THE MARCH ON RUSSIA, by DAVID STOREY
An Orange Tree Theatre production in association with Up in Arms
Orange Tree Theatre, Richmond, until 7 October, 2017.
2hrs 25 minutes with one interval
Review: Tom Aitken 12 September 2017
Compelling close-up theatre
David Storey’s life, which came to its end in March this year, was, one might say, a peculiar mixture of attitudes and occupations. Playwright, poet, novelist, professional rugby league player, son of a Yorkshire miner…
He was in various ways a violent man. The violence in his nature was not confined to words and thoughts. In 1976, the week after he had received generally unfavourable reviews for his play Mother’s Day, he came across a group of critics making their way to the Theatre Upstairs.
He accosted them angrily as a group, but singled out Michael Billington for cuffs around the ears and shouts of ‘Id-i-ot’. Irving Wardle felt obliged to to step in and restrain him.
(Michael Billington was, incidentally, present at this performance.)
Mr Passmore is a retired Yorkshire miner who continues to embody in his personality the resentment at how little he was paid when working. He is vigorously left wing. His wife seems to have married him solely because he was available. She is also working class but longs to be other than that. She votes conservative.
Their Golden Wedding has arrived. Neither of them is in any way longing to celebrate the event. They are less than enthusiastic when they find out that secret arrangements have been made by their offspring: two daughters and a son, who descend upon them without warning, bringing with them the trappings of celebration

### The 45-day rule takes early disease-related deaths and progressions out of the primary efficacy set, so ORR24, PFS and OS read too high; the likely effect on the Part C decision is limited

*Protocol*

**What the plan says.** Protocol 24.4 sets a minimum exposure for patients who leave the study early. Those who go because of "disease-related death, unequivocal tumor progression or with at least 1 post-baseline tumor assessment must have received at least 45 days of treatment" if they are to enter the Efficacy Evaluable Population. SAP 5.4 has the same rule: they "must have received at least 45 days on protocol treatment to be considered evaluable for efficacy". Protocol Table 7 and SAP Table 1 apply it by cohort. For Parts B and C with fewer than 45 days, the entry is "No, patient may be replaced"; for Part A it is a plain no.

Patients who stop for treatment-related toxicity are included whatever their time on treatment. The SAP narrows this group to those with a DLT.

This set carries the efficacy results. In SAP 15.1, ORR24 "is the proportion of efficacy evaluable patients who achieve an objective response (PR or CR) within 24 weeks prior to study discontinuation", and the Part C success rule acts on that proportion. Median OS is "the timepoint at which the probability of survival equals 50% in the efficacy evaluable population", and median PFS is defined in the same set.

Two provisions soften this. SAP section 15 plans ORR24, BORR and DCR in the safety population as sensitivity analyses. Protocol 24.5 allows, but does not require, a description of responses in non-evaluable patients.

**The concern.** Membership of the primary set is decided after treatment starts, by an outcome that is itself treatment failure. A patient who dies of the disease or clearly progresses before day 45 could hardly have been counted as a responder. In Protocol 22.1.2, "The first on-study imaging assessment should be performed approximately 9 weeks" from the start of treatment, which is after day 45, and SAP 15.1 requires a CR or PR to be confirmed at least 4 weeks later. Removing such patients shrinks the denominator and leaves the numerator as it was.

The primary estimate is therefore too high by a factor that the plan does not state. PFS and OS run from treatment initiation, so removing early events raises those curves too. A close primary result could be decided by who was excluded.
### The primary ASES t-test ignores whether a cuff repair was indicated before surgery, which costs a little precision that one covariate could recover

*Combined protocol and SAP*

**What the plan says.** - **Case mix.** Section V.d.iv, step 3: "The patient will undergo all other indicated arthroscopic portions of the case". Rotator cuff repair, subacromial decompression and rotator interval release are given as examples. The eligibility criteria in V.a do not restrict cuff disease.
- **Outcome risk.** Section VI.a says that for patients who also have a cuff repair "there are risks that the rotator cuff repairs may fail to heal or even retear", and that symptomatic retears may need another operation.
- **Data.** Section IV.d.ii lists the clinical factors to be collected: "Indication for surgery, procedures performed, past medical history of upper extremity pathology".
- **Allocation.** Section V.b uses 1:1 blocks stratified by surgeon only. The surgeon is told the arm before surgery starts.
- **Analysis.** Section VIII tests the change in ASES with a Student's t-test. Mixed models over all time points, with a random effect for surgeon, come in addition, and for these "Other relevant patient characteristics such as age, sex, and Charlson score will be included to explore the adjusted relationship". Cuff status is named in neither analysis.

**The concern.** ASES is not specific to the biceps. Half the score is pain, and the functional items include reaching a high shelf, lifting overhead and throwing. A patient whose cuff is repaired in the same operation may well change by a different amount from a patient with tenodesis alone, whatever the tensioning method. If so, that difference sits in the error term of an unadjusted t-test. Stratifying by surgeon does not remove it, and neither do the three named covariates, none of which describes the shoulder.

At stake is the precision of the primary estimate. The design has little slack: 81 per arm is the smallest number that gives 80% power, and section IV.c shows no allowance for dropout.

For different reasons both Mr and Mrs Passmore are far from pleased, but eventually give way and go out, all dressed up, for a midday meal.
You may be wandering why the play is entitled ‘the March on Russia’. This refers to a small military incursion provoked by the outbreak of revolution, in which, as a military conscript, Mr Passmore had been involved. He resents, naturally, the fact that he, who supported the revolution, was forced to take up arms against it.
The play consists of a series of scenes that gradually lay out the virtual non-existence of of the Passmore’s marriage and the effects that this has had on them and their children. We are able to identify more clearly how the circumstances of their lives have undermined these people and their relationships.
It is frequently very funny but equally frequently very humanly sad.
It is also the kind of play that works very well in the close-up mode of the Orange Tree. Don’t miss it.
Colin Colin Tierney
Mr Passmore Ian Gelder
Mrs Passmore Sue Wallace
Wendy Sarah Belcher
Eileen Connie Walker
Director: Alice Hamilton
Designer: James Perkins
Lighting Designer: Nicholas Holdridge
Sound Designer: Harry Blake
Costume Designer: Sophia Simensky
Dialect Coach: Tim Charrington
Casting Consultant: Sophie Parrott CDG